David Puentes seems to have impeccable credentials for the type of political activist the Republican Party would want to take under its wings.
The 26-year-old from Round Rock is a first-generation Mexican-American.
He's well educated and embraces conservative politics.
He's also gay. And he just does not get why his party is so off-target on gay marriage.
"My generation is accepting of same-sex marriage and I want my colleagues to be more accepting," he told the San Antonio Current this month. "I needed to get involved to get others to back us and get the party to hear our collective voice."
He's referring to Young Conservatives for the Freedom to Marry, a nonprofit group set on a $1 million public push to change the anti-LGBT national GOP platform on gay marriage.
Group members are fanning across the country to spread their gospel. They included San Antonio among their Texas stops. No easy feat to try to change Texans' minds on this issue, as the Lone Star State continues to be one of a shrinking count of holdouts adamantly opposing same-sex marriage.
Alas, they're a determined bunch — fueled by the notion that they just have to get their Republican brethren to see their errant ways.
"This is a gateway issue," Jerri Ann Henry, 32, in charge of the campaign, told the Current. "If you can't get this one right, you're not human. It's the civil rights movement of our time."
Henry, a Dallas native whose dad is from SA and still has a ranch in Atascosa County, understands that religious conservatives may struggle with the issue.
But they have to accept that times have changed.
"They can deal with God as to what they want to believe," said Henry, "but soon they may have married gay neighbors. Will they not allow their children to play with theirs? We should be loving and accepting."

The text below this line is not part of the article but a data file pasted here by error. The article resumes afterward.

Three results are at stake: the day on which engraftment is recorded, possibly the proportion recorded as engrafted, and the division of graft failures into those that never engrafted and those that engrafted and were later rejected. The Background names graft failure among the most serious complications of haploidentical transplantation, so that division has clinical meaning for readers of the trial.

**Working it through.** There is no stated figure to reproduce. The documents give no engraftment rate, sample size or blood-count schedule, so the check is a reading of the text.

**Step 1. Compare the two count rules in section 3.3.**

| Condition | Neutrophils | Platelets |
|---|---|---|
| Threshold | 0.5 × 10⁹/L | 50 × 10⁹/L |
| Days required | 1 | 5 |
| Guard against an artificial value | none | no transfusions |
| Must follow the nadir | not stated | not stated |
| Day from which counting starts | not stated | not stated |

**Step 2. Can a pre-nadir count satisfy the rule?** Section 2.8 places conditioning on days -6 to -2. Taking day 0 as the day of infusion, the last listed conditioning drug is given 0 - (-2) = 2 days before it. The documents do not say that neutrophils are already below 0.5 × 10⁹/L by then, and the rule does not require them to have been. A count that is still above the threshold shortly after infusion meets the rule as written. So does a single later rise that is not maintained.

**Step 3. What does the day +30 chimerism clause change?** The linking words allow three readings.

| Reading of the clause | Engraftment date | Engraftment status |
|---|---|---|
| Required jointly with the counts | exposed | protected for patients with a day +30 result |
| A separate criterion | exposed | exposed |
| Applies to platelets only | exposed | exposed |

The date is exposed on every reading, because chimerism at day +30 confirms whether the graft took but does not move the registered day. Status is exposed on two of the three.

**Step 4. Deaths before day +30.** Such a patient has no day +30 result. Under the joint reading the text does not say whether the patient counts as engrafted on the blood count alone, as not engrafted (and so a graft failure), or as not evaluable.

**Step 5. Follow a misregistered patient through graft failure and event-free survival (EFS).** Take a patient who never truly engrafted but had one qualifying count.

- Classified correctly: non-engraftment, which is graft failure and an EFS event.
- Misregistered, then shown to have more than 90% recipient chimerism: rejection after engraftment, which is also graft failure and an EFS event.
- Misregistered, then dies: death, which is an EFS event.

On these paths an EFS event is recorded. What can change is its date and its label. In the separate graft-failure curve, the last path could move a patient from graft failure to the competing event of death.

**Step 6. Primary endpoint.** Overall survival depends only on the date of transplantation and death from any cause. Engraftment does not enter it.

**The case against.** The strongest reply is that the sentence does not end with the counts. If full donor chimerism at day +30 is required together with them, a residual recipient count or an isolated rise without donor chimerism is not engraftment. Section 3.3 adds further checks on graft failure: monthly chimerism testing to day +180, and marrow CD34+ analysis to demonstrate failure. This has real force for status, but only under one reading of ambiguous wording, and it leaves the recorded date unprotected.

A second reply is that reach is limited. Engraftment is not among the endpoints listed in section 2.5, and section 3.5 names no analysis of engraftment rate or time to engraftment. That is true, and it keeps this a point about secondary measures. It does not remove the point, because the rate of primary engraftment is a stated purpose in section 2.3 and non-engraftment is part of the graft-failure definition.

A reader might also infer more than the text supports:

It seems hard to argue against the Young Conservatives' point that the GOP also stands to gain politically by changing its platform. The party would get many converts, from independents and even some Democrats.
So far, the campaign has achieved some success — 200 Republican community and political leaders have signed on.
SA's Guillermo Nicolas is one of them.
"There's nothing conservative about discrimination," said Nicolas, president of 3N Group, whose father started the Spanish-language TV network that later turned into Univisión.
Other local leading political voices also chimed in, such as outspoken Bexar County Clerk Gerry Rickoff, who has pledged to keep his doors open as long as necessary to marry couples if the Supreme Court rules in favor of gay marriage.
The issue is a no-brainer for the GOP's libertarian wing.
"So when Liberty Republicans hear 'How can you call yourself a Republican and support gay marriage?!' this is doubly puzzling," according to the Bexar County Republican Liberty Caucus. "The correct response should be 'How can you stand against equal application of the law and call yourself a Republican?'
Subscribe now to get the latest news delivered right to your inbox.